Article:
In downtown Minneapolis, the famed Skyway is a world of its own, a thriving ecosystem in the sky. This interlinked series of enclosed, climate-controlled pedestrian tunnels and walkways make getting around the city a breeze—an especially welcome option when Midwest weather turns wintry or when traffic snarls at street level. You’ll find plenty of diversions along the more than eight miles of walkways, which are open 6:30 a.m. to 10 p.m. Monday through Friday (shorter hours on weekends). With direct Skyway access, the Radisson Blu Minneapolis Downtown is your gateway to shops, restaurants, cafes and attractions; many of the city’s top entertainment venues are only a short skywalk away. Just pick up a Skyway map from your Radisson Blu hotel concierge and go!
Downtown is the epicenter of the city’s vibrant performing arts and sports scenes, and the Skyway brings you to all the action. Target Center, a sprawling multiuse arena, hosts big-name concerts and shows. It's also home to the WNBA's Minnesota Lynx in the summer and the NBA’s Minnesota Timberwolves in the winter. In warmer months, enjoy a baseball game at Target Field, where the MLB’s Minnesota Twins play ball. More of a football fan? You’ll appreciate the newest addition to the Skyway system: U.S. Bank Stadium, home of the NFL’s Minnesota Vikings and site of the 2018 Super Bowl. If you’re looking for a winter activity the whole family will love, don’t miss a twirl around the ice at the historic Depot Rink, a repurposed former train depot (circa 1899) that now houses an ice-skating rink.
For year-round entertainment paired with a dose of local history, head to the city’s Hennepin Theatre District, just off the Skyway—there, two gilded 20s-era theaters have been restored and revived as performance spaces. Once home to a stage with a luminous glass floor, the ornate State Theatre still shines thanks to its 1940s-era neon marquee. In the roaring twenties, the Orpheum Theatre, built in the extravagant Beaux-Arts style, was one of the country’s largest vaudeville palaces, showcasing entertainers like the Marx Brothers and Jack Benny. If you’re a music enthusiast, experience history of a different sort at the iconic “danceteria” First Avenue & 7th St Entry, where much of Prince’s Purple Rain was filmed.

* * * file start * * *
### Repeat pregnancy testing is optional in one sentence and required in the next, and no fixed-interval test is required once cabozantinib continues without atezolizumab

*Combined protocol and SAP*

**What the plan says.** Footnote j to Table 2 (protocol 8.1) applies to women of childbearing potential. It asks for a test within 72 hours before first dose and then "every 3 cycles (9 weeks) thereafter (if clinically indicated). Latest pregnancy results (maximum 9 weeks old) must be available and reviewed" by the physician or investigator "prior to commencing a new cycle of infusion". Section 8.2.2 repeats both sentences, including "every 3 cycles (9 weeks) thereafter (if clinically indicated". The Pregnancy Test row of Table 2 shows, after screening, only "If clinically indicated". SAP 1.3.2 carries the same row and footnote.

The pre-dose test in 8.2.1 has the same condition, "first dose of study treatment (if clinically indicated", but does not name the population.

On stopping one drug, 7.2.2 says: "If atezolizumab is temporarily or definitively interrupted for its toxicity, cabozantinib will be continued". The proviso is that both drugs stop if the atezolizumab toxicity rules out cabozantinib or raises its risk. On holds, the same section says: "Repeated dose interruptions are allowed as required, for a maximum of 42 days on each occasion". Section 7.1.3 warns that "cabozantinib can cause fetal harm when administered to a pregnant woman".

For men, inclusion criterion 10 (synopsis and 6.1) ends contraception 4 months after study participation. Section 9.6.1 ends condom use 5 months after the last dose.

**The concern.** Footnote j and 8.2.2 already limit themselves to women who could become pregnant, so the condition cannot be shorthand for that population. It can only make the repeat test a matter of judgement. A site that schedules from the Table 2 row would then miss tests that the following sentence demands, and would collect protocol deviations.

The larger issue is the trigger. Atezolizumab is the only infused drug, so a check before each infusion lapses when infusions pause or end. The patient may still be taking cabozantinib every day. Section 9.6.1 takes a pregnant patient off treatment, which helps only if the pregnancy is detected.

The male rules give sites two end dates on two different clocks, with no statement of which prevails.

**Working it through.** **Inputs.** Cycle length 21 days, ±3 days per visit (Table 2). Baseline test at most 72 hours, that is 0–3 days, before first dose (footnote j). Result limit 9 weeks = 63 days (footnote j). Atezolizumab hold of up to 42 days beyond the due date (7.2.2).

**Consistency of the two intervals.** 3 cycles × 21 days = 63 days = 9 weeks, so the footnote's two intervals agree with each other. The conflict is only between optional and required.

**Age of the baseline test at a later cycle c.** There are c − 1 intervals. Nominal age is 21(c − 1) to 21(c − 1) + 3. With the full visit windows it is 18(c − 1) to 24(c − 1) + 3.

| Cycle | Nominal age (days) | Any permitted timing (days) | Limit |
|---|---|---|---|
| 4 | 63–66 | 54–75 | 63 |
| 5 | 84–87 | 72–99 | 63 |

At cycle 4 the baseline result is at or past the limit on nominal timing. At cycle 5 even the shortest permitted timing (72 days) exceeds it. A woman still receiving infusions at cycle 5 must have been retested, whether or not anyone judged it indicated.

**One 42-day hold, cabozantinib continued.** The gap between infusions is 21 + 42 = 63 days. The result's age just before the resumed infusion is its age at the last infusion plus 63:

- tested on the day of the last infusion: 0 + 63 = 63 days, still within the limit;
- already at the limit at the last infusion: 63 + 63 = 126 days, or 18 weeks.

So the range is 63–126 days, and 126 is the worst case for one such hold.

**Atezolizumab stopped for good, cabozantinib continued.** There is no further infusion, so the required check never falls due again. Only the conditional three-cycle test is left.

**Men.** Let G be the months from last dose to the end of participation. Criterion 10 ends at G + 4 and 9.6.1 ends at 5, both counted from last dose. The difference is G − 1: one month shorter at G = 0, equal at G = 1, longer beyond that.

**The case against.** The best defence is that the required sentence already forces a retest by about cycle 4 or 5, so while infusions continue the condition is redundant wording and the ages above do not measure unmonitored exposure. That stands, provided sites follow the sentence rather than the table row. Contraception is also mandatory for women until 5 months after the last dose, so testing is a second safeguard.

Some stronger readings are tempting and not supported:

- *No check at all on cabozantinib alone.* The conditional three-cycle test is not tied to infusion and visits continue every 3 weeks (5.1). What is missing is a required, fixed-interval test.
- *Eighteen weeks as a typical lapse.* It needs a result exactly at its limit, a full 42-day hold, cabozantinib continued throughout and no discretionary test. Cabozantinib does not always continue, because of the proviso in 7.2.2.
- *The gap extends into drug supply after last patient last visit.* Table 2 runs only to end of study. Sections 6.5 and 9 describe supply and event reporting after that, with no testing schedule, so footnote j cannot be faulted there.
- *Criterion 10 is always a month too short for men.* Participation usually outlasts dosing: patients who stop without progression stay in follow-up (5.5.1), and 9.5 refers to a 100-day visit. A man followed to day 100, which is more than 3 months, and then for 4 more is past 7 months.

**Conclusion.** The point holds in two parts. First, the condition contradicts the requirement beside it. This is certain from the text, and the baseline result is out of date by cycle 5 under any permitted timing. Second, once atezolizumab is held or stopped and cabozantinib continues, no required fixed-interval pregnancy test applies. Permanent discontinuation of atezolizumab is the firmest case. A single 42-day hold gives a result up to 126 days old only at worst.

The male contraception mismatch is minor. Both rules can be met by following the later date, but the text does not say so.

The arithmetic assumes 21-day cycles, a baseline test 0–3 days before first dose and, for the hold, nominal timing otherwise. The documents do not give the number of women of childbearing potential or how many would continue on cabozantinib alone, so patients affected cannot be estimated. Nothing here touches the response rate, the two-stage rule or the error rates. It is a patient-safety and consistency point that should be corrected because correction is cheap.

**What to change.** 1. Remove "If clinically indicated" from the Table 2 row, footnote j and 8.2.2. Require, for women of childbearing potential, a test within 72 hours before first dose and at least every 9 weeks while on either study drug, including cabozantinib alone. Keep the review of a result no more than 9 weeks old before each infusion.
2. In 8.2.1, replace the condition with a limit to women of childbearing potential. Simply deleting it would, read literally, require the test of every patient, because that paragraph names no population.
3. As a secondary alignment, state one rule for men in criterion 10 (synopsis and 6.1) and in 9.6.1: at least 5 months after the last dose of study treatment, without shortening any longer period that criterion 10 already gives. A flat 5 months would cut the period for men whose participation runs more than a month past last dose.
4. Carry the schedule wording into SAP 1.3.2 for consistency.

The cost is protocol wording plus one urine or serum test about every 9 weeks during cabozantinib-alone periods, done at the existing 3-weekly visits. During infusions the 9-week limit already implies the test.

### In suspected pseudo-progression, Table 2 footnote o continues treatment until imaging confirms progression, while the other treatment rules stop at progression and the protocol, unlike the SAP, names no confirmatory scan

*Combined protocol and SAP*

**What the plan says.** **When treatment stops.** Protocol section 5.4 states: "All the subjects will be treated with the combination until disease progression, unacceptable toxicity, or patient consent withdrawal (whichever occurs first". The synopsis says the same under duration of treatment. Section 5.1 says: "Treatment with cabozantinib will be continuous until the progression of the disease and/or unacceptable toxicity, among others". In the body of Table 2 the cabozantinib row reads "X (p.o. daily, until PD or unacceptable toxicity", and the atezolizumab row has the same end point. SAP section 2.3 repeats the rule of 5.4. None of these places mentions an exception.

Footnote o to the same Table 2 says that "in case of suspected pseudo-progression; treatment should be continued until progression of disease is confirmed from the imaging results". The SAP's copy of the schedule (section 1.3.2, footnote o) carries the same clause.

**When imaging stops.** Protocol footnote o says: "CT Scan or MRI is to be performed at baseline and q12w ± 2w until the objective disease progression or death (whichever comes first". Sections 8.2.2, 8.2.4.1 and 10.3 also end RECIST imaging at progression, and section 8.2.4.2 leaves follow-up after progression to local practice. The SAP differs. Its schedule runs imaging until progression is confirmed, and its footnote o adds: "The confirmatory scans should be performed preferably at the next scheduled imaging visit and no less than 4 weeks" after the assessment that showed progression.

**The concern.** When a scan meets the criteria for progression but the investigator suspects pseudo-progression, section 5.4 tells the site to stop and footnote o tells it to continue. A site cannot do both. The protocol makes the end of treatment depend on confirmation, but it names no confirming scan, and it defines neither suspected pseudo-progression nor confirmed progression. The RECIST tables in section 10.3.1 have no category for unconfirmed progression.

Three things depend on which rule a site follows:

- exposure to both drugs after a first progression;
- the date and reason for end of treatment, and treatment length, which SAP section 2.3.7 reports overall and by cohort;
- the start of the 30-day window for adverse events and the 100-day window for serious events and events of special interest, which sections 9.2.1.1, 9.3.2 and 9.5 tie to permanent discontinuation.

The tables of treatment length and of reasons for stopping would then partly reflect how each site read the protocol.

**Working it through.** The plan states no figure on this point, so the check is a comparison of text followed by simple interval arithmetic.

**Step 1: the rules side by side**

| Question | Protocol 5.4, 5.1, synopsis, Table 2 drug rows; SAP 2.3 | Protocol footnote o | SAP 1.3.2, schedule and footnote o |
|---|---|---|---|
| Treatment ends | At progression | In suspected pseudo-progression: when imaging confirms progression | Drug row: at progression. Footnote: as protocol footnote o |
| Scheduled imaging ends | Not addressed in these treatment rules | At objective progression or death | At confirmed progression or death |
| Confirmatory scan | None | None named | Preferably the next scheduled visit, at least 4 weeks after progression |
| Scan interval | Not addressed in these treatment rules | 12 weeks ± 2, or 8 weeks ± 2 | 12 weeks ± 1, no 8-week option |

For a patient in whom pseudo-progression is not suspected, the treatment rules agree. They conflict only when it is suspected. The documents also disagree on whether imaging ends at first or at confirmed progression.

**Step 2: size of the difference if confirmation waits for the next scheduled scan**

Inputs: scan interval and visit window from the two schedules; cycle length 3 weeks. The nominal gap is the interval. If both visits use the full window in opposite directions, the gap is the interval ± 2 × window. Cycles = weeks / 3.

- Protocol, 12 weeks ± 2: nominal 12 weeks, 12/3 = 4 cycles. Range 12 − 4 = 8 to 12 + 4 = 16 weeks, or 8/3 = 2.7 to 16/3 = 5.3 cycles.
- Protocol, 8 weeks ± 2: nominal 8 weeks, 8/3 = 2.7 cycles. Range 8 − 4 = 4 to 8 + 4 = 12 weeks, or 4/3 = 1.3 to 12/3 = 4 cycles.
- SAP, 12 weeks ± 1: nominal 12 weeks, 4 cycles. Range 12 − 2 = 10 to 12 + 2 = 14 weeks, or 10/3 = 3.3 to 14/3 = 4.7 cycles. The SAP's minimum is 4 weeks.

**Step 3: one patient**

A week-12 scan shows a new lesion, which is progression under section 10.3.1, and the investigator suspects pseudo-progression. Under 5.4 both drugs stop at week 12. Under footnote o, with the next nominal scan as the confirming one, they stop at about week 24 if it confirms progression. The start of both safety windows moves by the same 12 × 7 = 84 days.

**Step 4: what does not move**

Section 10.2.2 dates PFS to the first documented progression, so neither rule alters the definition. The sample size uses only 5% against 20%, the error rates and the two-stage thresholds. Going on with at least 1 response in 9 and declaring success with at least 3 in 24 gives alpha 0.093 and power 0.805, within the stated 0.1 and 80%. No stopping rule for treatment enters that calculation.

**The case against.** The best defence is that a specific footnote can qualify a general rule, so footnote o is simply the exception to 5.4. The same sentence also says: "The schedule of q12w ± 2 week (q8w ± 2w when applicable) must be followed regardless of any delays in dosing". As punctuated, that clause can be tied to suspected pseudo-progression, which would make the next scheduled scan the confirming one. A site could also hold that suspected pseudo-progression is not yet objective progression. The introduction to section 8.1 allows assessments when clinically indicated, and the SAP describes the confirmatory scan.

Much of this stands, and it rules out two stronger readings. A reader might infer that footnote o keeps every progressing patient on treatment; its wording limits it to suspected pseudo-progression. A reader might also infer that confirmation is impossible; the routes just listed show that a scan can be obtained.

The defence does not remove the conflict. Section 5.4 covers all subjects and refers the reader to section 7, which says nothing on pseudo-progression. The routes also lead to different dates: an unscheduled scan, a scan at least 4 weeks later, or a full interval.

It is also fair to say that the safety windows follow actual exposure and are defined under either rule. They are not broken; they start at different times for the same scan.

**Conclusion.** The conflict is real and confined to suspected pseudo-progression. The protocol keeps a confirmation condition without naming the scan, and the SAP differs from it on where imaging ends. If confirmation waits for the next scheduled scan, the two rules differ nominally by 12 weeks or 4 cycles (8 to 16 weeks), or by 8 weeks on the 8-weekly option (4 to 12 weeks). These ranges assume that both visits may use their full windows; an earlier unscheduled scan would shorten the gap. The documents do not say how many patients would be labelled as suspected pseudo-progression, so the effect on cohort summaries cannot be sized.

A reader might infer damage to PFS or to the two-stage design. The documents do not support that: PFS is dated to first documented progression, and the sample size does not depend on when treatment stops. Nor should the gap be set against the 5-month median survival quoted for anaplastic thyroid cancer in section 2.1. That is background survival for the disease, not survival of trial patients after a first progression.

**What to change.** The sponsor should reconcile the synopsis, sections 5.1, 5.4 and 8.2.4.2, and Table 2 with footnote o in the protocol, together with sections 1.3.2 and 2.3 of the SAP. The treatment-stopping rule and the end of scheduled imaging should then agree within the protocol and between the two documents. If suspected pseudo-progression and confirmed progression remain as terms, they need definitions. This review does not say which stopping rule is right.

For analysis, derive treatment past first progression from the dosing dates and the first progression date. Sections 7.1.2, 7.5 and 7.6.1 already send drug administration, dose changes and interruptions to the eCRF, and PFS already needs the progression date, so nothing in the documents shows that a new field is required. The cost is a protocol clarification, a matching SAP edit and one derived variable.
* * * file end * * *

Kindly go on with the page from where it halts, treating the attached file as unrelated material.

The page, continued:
Ready for a bite to eat? Skyway-linked restaurants feature a smorgasbord of cuisines, from Japanese to Italian, along with more than two dozen coffee shops and a number of well-known chains. For a quick meal, grab a piled-high pulled turkey sandwich, à la pulled pork barbecue, from Green + The Grain. Or, choose from full-service dinner options, such as brewpub fare at Rock Bottom or locally sourced New American dishes at Hell’s Kitchen. If you’re looking for a truly memorable meal, head to FireLake Grill House & Cocktail Bar at the Radisson Blu, where Chef Keven Kvalsten crafts farm-to-table favorites like Lena’s Meatballs, served with lingonberry compote. After your meal, satisfy your sweet tooth with cupcakes, macarons and irresistible carrot-cake sandwich cookies from Cocoa & Fig.
Also accessible via the Skyway are some 15 downtown buildings along Nicollet Mall, a 12-block commercial district chock-full of shops, restaurants, bars and cafes. Dedicated shoppers can frequent department stores such as Nordstrom Rack and Target, or browse smaller brands such as Brooks Brothers and Banana Republic. The Nicollet Mall area also hosts a farmers’ market during the summer and a holiday market in the winter.
With hotels, restaurants, bars, shops, entertainment, banks, gyms, office buildings–even liquor stores, doctors’ offices, hair salons and more–some say the skyways comprise their own second-floor city. With traffic noise reduced to a hum and the inside temperature a comfortable 68 to 70°F (even when a Midwestern blizzard swirls outside), it’s little wonder that nearly 300,000 people traverse the glass corridors of the downtown Minneapolis Skyway every day. Book your room at the Radisson Blu Minneapolis Downtown and take to the sky to experience the best of the city!
Top image © iStock.com/EunikaSopotnicka